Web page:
No, the ABS function in Excel can be used with both negative and positive numbers. When you apply the ABS function to a negative number, it will return the positive equivalent of that number. For example, if you have a cell with the value “-10”, applying the ABS function will return “10”.

## What Happens When You Use Excel’s ABS Function on a Positive Number?

If you apply the ABS function to a positive number in Excel, it will simply return that same number. This is because the absolute value of a positive number is itself, and there is no need to eliminate any negative sign. For example, if you have a cell with the value “5”, applying the ABS function will also return “5”.

## Applying the ABS Function to a Range of Cells in Excel

You can apply the ABS function to a range of cells in Excel by first selecting the range of cells you want to apply the function to, and then adding the ABS function to one of the cells in the range. For example, if you have a range of cells (A1:A5) with different numbers, you can apply the ABS function to all of them by typing “=ABS(A1)” into cell B1 and then dragging the fill handle down to cell B5. This will apply the ABS function to all the numbers in the selected range.

## Does Excel’s ABS Function Change the Sign of a Number?

No, the ABS function in Excel does not change the sign of a number. Instead, it returns the positive equivalent of that number. For example, if you have a cell with the value “-10”, applying the ABS function will return “10” without changing the sign of the original number.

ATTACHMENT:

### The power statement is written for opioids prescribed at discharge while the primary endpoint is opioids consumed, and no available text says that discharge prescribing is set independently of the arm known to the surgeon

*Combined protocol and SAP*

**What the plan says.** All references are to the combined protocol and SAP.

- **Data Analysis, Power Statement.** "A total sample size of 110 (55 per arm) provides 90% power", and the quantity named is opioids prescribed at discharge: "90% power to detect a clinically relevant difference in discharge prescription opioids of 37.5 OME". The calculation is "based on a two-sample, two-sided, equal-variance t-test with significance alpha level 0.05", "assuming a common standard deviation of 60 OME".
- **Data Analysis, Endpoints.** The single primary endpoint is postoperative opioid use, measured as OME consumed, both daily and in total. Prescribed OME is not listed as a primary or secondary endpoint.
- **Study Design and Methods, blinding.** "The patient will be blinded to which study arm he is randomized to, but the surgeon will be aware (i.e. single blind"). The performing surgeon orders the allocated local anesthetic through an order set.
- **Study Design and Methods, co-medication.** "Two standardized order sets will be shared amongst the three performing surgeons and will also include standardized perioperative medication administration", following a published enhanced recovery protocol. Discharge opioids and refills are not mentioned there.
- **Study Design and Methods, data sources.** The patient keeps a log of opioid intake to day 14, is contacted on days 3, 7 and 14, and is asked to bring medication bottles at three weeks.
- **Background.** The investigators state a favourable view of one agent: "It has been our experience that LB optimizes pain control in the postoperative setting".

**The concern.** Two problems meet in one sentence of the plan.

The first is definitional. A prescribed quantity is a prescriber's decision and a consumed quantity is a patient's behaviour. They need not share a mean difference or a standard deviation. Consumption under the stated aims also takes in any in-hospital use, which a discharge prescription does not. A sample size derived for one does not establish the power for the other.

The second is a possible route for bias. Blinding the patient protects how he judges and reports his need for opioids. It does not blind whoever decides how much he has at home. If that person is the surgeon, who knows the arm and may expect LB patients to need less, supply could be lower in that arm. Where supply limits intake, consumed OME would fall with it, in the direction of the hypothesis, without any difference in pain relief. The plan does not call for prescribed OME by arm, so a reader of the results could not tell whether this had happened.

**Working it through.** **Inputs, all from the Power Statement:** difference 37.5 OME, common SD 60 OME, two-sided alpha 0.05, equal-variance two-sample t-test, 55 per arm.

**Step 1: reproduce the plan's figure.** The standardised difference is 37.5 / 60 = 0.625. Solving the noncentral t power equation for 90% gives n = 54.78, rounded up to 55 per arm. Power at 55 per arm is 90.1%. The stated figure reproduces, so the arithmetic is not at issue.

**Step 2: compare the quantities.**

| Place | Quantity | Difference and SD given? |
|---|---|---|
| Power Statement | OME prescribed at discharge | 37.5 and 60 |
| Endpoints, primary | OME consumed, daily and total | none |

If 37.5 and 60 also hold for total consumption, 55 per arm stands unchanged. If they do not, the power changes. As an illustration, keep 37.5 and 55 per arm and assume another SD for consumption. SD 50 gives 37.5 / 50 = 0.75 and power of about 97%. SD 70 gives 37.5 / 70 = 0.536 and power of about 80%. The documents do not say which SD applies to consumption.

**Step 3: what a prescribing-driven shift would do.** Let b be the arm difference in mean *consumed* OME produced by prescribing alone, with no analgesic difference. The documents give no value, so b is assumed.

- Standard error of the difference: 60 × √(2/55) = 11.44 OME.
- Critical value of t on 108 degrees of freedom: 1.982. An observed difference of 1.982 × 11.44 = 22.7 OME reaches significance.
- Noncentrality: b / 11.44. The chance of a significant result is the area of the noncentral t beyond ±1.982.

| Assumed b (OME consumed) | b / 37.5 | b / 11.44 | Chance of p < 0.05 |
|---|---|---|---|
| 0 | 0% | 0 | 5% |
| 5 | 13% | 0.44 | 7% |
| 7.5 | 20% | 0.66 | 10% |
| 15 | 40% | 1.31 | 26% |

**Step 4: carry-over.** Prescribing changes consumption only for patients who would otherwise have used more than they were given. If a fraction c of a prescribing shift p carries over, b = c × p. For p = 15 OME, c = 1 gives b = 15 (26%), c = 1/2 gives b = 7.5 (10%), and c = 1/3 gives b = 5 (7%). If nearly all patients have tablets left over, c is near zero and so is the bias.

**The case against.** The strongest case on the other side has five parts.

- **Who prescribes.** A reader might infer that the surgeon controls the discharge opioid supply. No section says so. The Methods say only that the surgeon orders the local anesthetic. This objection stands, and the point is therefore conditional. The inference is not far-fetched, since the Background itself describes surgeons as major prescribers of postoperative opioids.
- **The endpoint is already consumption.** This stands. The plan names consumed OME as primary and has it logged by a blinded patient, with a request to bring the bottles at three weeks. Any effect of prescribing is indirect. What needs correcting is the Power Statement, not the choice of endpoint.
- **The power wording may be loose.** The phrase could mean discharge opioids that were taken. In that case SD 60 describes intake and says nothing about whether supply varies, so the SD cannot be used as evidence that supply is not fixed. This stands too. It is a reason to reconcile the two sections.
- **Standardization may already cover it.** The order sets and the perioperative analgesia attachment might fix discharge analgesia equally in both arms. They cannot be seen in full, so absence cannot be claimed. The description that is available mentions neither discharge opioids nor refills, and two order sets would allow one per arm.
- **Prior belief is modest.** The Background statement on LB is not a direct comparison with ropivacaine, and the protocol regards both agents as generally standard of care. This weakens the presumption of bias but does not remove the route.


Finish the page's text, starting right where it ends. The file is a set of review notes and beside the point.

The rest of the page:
## Case-Sensitivity and Excel’s ABS Function

The ABS function in Excel is not case-sensitive, which means that you can use either uppercase or lowercase letters when typing out the function name. For example, “=abs(A1)” and “=ABS(A1)” will both yield the same result.

## Nesting the ABS Function within Other Excel Functions

Yes, you can nest the ABS function within other Excel functions to perform more complex calculations. For example, you could use the ABS function inside an IF statement to return a certain value based on whether a number is positive or negative. For example, if you have a cell with the value “-5”, you could use the following formula to return “Negative” in another cell:

```
=IF(ABS(A1)=A1,"Positive","Negative")
```

## ABS vs. MINUS: Understanding the Difference in Excel

The ABS function in Excel calculates the absolute value of a number, while the MINUS function changes the sign of a number from positive to negative or vice versa. For example, if you have a cell with the value “-5”, applying the ABS function will return “5”, while applying the MINUS function will return “5”.

## Using Excel’s ABS Function with Non-Numeric Values

The ABS function in Excel only works with numeric values. If you try to apply the ABS function to a cell containing a non-numeric value, such as text or a blank cell, it will return a #VALUE! error. For example, if you have a cell with the value “hello”, applying the ABS function will return a #VALUE! error.

## Practical Applications of Excel’s ABS Function

The ABS function in Excel has many practical applications, such as:

- Removing negative signs from values that would otherwise produce errors in other calculations.
- Calculating distance or magnitude where direction is not important.